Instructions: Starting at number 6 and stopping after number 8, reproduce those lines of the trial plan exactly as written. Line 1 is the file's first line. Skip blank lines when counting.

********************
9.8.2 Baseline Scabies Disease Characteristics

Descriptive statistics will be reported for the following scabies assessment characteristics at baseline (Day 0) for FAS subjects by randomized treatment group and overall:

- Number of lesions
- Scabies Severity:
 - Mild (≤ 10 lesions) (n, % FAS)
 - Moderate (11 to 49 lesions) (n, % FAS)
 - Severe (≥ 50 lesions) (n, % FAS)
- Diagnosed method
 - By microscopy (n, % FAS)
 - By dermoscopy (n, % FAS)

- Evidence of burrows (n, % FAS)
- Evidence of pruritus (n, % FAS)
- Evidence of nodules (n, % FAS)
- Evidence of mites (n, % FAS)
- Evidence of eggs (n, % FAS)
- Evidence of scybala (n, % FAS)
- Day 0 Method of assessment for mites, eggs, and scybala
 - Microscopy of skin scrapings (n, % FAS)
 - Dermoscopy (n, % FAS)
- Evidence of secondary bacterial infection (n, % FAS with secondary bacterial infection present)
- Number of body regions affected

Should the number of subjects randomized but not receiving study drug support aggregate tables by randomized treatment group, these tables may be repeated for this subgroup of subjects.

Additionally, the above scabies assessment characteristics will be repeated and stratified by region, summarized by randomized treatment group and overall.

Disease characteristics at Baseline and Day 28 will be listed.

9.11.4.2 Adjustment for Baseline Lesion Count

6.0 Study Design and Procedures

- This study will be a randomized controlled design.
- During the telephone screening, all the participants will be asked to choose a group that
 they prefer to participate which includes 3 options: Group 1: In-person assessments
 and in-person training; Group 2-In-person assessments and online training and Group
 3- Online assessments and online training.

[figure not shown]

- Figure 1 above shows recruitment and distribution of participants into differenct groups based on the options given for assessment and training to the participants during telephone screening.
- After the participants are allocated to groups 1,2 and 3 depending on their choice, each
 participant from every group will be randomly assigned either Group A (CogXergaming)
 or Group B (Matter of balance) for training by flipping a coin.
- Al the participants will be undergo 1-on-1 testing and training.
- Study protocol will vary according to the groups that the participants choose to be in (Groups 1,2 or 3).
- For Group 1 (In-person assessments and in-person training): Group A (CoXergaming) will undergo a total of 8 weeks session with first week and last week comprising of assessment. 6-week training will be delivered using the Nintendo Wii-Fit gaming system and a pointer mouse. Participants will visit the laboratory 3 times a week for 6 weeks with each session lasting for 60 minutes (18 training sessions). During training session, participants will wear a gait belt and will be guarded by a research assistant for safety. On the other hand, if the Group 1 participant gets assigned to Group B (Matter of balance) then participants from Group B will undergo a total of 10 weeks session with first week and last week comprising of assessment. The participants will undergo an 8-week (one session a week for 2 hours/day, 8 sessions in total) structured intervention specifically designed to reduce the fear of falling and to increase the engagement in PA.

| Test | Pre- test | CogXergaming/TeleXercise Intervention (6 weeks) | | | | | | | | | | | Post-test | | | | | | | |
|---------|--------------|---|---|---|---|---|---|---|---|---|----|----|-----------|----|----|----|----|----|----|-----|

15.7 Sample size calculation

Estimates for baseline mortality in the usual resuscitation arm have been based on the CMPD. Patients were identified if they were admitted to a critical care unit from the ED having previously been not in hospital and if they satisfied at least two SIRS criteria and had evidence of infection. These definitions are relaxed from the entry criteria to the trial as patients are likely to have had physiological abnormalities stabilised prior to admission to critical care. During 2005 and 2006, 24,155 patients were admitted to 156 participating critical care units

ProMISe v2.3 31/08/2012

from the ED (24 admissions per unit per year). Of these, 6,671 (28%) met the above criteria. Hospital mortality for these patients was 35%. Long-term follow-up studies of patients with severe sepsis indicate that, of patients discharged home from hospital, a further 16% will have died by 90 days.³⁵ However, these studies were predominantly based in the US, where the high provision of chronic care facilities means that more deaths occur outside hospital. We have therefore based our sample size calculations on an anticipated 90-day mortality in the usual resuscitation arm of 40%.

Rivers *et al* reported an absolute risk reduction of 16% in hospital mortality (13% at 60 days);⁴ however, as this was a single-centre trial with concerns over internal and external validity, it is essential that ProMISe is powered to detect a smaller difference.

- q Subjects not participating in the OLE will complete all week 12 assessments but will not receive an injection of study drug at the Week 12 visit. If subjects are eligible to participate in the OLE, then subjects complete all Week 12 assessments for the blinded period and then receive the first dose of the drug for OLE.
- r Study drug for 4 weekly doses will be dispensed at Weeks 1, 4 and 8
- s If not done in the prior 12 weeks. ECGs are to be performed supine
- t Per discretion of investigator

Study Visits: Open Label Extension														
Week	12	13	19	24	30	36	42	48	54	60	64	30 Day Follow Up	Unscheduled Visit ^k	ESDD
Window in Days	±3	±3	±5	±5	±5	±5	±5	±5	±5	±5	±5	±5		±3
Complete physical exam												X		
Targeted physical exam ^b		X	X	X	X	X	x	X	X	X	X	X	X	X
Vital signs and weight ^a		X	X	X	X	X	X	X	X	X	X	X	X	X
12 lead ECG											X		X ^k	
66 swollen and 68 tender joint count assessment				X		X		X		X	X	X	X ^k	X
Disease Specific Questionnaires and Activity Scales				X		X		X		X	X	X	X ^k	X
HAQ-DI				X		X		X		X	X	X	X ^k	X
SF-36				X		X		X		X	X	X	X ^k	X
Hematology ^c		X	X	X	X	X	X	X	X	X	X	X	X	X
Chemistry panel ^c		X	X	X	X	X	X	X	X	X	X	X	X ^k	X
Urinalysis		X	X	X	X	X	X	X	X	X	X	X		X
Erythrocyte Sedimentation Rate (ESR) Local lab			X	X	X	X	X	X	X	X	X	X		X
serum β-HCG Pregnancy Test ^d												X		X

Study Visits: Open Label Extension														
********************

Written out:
 - Moderate (11 to 49 lesions) (n, % FAS)
 - Severe (≥ 50 lesions) (n, % FAS)
- Diagnosed method